Reflexology is a body-work therapy that induces relaxation and helps to restore balance within all levels of the client, hence facilitating self-healing processes. This therapy is usually associated with the feet but feet and / or hands may be treated with equivalent effects. Treatments take the form of gentle tissue manipulations and should be relaxing, not painful.

History of Reflexology

It is known that the history of reflexology stretches far into antiquity because illustrations, texts, and artifacts show that, in at least some form, manipulation of feet for positive purposes was practised in the ancient cultures of China, Egypt, India, Japan and Russia. Unfortunately, however, relatively little is known about the attitudes, theories, or even the names given to such practises during those times.

There are various accounts of the practise of massage/manipulation of the feet being performed across Europe during the Middle Ages. Harry Bond Bressler argued that a form of reflexology was practised across the European social classes during the 14th Century. It is also claimed that the Florentine Sculptor Cellini (1500 - 1571) used pressure on hands and feet to relieve pain. A book about this was published in 1582.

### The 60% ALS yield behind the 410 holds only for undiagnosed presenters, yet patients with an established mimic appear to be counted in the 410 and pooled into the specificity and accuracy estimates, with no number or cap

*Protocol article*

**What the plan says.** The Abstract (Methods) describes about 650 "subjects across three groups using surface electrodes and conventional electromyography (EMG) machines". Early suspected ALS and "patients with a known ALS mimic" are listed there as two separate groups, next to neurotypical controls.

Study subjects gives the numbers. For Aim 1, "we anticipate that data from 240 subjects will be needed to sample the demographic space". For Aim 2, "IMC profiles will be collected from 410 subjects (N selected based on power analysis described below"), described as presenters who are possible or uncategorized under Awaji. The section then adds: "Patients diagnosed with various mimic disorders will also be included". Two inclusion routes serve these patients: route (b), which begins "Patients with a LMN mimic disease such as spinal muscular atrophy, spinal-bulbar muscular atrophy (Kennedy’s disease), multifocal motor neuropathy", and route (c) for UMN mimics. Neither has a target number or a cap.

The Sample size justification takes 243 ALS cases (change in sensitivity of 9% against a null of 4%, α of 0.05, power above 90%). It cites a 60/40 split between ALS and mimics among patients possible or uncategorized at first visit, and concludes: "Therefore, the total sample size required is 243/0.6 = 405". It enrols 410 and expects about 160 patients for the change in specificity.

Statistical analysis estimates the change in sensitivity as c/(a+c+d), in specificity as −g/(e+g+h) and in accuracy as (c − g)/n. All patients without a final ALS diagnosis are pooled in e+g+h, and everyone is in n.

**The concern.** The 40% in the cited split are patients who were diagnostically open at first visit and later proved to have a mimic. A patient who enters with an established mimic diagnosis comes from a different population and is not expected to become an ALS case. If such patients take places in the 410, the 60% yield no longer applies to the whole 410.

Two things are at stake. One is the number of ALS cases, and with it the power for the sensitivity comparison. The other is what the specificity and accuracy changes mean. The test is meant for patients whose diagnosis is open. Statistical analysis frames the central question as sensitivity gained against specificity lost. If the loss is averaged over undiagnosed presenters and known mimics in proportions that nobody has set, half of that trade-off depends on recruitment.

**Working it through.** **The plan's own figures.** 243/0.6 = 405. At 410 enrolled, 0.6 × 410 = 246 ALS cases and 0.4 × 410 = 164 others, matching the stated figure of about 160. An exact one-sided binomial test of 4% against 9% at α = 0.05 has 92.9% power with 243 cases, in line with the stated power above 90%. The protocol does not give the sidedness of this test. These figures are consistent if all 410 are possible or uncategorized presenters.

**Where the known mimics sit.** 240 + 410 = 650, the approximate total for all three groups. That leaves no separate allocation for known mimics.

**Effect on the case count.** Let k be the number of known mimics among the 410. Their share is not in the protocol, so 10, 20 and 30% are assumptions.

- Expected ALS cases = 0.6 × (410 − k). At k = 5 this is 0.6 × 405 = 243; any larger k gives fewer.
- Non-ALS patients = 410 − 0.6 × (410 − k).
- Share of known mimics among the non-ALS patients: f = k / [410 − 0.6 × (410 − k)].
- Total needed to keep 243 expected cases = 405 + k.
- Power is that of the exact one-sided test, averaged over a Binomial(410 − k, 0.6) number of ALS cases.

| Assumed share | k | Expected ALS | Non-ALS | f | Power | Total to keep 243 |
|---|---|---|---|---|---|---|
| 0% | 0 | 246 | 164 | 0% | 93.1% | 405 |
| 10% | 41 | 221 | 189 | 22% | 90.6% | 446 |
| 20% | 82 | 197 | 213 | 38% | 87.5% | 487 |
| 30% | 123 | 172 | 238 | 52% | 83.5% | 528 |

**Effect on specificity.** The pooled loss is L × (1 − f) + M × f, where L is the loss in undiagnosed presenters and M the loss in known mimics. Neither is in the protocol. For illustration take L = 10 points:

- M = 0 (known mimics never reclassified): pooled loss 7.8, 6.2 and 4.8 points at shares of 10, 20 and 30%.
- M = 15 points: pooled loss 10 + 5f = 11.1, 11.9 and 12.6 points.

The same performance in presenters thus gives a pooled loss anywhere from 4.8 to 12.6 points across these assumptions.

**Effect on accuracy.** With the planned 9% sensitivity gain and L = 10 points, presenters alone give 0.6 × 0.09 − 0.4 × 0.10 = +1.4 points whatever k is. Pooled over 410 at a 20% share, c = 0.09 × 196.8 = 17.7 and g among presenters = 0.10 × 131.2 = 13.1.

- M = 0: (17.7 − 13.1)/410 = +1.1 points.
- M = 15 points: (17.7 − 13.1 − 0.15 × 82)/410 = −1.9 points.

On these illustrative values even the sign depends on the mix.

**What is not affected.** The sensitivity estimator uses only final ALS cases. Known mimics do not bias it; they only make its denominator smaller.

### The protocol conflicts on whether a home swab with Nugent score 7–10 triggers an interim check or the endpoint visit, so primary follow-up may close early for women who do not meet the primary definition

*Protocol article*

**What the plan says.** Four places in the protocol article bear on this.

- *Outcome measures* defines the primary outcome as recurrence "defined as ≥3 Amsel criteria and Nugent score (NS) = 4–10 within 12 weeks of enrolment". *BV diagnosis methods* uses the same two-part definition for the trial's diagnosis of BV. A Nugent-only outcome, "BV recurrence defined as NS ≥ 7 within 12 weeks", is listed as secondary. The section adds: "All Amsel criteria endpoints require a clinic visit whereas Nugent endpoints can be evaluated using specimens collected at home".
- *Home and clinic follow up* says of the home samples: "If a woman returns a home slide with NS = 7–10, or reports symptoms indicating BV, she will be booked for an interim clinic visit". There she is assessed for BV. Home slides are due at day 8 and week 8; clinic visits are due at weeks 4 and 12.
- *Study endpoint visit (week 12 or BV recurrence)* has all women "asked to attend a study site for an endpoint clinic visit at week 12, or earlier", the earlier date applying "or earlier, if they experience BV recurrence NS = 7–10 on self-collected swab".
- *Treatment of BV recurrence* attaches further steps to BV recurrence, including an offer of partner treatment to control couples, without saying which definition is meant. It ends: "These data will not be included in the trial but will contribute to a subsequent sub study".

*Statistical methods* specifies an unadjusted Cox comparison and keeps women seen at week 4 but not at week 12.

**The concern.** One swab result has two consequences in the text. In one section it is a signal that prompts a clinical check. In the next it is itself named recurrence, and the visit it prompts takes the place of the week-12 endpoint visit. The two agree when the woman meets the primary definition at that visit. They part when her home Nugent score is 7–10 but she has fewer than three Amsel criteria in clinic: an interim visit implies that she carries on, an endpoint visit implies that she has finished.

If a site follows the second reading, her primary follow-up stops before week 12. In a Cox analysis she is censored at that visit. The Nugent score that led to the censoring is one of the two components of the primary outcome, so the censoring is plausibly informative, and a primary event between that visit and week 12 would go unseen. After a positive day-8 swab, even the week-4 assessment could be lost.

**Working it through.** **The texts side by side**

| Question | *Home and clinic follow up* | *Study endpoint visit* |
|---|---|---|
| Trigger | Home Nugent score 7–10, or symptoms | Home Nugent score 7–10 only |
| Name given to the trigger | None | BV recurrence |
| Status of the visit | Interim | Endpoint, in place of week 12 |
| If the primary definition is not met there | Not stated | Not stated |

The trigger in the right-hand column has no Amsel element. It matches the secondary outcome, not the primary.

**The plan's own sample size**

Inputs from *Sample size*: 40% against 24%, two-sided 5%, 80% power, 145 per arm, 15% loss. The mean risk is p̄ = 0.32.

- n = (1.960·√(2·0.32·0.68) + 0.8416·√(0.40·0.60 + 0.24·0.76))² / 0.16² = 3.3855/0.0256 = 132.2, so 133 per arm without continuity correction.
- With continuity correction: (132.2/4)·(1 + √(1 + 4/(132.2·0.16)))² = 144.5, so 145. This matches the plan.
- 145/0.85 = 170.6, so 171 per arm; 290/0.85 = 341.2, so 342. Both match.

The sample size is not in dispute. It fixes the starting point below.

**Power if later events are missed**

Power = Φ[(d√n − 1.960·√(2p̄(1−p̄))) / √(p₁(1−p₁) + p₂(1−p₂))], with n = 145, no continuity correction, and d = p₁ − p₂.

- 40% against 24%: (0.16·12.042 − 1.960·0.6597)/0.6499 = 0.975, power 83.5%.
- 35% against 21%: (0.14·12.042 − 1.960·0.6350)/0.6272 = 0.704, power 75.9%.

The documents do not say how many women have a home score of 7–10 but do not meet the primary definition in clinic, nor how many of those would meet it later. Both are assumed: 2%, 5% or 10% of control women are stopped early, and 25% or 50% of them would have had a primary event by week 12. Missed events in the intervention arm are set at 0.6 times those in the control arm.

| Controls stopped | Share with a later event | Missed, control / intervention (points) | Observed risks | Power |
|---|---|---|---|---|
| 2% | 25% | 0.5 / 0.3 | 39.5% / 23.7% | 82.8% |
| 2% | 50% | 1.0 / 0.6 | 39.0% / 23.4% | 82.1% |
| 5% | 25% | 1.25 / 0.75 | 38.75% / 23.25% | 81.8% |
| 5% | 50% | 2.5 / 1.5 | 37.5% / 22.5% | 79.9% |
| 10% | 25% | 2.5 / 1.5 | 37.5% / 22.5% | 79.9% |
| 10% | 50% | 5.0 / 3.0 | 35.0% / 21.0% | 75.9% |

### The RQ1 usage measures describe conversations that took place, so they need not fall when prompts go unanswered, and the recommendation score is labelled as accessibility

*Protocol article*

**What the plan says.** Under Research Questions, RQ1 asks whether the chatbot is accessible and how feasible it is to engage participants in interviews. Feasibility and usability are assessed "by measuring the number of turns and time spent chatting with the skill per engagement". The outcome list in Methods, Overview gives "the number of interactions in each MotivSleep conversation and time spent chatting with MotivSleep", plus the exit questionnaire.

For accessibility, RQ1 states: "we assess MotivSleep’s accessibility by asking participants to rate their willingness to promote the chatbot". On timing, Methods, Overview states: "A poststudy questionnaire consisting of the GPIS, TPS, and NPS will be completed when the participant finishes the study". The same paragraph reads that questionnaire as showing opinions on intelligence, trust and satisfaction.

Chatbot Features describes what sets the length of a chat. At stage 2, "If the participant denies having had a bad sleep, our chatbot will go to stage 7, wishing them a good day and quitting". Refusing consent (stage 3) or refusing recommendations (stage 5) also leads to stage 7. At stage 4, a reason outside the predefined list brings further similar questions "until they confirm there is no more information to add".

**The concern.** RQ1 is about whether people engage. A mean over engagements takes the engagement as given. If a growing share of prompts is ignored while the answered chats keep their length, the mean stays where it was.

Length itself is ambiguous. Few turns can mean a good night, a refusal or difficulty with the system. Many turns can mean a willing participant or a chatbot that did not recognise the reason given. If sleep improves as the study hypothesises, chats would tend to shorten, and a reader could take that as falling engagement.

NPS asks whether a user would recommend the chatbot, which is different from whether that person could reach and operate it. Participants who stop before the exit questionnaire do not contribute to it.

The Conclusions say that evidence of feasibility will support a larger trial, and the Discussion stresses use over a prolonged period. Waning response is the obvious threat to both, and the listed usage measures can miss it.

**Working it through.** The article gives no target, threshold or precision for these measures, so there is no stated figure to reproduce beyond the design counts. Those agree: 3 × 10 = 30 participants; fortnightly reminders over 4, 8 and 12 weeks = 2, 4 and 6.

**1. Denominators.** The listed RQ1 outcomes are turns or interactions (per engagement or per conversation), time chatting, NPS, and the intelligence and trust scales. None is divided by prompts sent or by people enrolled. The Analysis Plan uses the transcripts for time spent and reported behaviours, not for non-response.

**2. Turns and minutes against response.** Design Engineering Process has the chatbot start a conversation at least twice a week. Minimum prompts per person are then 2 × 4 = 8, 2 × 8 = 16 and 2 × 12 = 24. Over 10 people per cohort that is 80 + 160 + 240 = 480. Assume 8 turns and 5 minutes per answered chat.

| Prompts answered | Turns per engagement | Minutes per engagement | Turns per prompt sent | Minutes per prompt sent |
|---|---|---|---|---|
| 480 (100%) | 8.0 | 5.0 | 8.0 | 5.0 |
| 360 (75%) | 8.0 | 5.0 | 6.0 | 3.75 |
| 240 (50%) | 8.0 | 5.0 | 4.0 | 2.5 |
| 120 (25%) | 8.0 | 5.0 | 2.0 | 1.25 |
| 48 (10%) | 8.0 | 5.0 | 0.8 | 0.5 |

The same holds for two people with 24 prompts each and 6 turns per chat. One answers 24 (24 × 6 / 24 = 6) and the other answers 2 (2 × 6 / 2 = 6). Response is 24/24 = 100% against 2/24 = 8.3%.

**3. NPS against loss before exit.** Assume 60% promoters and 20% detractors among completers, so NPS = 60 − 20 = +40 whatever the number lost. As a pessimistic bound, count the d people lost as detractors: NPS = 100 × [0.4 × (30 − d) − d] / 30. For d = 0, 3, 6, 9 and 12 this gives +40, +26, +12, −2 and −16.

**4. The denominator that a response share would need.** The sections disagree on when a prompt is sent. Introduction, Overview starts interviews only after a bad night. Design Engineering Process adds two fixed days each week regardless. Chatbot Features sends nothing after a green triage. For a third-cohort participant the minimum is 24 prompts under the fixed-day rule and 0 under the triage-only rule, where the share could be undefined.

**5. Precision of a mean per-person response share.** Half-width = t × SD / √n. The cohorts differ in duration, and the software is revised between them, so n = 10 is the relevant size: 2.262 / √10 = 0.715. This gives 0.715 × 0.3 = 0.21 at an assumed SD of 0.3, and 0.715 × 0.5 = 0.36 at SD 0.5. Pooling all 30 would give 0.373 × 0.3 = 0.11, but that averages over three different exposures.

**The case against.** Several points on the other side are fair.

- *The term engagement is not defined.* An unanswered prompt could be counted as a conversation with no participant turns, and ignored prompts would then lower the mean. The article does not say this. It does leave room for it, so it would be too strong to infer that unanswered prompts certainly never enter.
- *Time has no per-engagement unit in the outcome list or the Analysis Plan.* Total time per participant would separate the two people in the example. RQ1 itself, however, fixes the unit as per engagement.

Modern Reflexology emerged in the United States during the early years of the twentieth century and was initially known as "Zone Therapy". In 1913 the American surgeon William Fitzgerald (1872 - 1942) described a system of zones on the hands, feet and tongue that he argued were related to other parts of the body.

Medical journalist Dr. Edwin Bowers recommended that Fitzgerald's method be termed "Zone Therapy". Subsequently, other American medical doctors, incl. George Starr White and Joe and Elizabeth Riley also wrote books on the subject. Fitzgerald extended this work and publicised it by teaching courses and seminars on the subject.

Eunice Ingham was an American Massage Therapist / Physiotherapist who studied zone therapy under the supervision of Dr. Joe Riley. She went on to become the main pioneer of modern reflexology (though zone theory remains the basis of foot reflexology and is usually incorporated into treatments). During the 1930s Eunice Ingham refined 'Zone Theory' into 'Foot Reflexology'. She published two books, "Stories the Feet can Tell" in 1938, and "Stories the Feet have told" in 1963. In 1966 Doreen Bailey, a former student of Eunice Ingham, returned to England from America and became the pioneer of Reflexology in England.

There are also many modern contributors to the field of reflexology. These include Ann Gillanders, see No Mean Feat: The Autobiography of Ann Gillanders. Chris Stormer's analysis of how to interpret aspects of different parts of the feet, as outlined in 'The Language of the Feet' is now well-known, and a standard text used by many reflexology tutors. Inge Dougans is also known for her work concerning the interrelationship between reflexology (specifically the reflex points/zones) and the meridian lines usually associated with Chinese medicine, as described in her book 'Reflexology: A Practical Introduction', 1998. First Published in 1992 as 'The Art of Reflexology'.